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The WTO’s Moratorium on Customs Duties Applied to Electronic Transmissions.

Readers will recall that this issue has long been on EFA’s agenda, starting back in 2020. The Agreement must be renewed every 2 years. In 2019 a UNCTAD researcher published an unofficial paper that claimed that the developing world was losing “billions of US$” by not applying duties to electronic transmissions. In 2022 India and SA threatened to veto the Moratorium (which must be agreed unanimously at WTO), however, eventually they voted in favour, calling on WTO to define an “electronic transmission”. This has been addressed in a recent OECD paper, but as commentators have pointed out the definition is bound to change as technology develops. For example 26 years ago when the Moratorium started we had no Zoom or Teams, no blockchain or AI, no Netflix. SA, India and Indonesia are all threatening to veto the Moratorium this week. Below is an extract from EFSA’s letter to the SA government.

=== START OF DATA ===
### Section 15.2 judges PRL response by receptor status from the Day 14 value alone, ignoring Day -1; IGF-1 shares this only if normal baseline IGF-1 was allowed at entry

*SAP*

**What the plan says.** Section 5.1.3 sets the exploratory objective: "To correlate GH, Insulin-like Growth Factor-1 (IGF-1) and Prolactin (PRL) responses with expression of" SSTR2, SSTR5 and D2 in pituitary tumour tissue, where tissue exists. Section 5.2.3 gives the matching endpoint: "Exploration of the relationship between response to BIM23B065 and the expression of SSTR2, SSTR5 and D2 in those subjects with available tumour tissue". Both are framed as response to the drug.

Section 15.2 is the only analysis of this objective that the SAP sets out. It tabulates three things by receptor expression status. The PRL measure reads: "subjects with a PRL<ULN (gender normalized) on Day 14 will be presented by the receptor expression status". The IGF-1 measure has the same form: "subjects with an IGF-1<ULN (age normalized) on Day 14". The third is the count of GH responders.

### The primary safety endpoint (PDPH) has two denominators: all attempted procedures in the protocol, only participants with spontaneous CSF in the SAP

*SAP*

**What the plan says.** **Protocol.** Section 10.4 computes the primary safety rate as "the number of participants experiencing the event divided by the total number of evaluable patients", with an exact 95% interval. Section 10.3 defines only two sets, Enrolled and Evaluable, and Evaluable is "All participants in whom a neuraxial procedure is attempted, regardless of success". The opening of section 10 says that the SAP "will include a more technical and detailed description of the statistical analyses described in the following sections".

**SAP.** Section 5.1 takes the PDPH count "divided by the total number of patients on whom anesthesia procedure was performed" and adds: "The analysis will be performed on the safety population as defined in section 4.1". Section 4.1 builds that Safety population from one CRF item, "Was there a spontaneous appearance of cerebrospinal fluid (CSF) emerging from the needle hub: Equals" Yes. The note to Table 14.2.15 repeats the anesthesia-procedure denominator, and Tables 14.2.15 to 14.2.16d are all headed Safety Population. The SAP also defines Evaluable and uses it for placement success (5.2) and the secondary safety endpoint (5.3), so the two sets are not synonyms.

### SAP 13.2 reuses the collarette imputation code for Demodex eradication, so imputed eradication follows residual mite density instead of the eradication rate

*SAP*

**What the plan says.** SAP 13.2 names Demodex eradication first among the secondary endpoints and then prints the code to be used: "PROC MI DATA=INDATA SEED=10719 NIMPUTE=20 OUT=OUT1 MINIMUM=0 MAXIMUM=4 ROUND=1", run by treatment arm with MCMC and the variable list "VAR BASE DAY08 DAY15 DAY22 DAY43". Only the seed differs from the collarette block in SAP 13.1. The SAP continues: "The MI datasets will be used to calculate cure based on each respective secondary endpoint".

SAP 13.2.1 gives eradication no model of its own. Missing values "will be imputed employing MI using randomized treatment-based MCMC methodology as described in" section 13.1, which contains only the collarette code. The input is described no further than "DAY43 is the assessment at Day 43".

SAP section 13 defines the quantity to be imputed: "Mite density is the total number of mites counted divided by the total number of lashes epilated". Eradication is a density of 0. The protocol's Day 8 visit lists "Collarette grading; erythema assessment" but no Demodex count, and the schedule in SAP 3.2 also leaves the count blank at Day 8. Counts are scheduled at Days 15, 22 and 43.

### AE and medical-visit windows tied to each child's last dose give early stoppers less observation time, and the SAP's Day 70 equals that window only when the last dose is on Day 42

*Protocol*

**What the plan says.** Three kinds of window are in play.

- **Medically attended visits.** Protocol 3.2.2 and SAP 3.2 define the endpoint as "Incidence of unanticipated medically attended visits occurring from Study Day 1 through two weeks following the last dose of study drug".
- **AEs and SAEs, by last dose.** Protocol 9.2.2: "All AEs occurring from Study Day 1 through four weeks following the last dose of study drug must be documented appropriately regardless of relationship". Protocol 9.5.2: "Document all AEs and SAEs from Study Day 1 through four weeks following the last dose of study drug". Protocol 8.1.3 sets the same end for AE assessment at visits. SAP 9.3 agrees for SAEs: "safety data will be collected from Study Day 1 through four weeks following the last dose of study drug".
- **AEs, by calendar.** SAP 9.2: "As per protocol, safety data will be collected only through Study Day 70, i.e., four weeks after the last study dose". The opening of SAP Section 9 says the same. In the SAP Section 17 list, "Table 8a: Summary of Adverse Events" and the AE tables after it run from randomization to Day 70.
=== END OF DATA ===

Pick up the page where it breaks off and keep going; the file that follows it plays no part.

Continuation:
“Government policy has repeatedly recognised the urgent need to digitalise SMEs/MSMEs, inter alia to promote entrepreneurship among women, youth and disabled persons. Ecommerce is one means to drive this policy and support inclusive financial and communications.  If customs duties are imposed on cross-border electronic transmissions, it will become more expensive for South African entrepreneurs to digitalise.  We are greatly concerned that if the Moratorium is not renewed our businesses will be adversely affected and additional inflationary pressures will be introduced into the RSA economy. As a business interest, EFSA notes that the practical aspects of imposing customs duties on electronic transmissions have not been quantified. Business needs a predictable investment climate to operate, particularly in the present economic environment.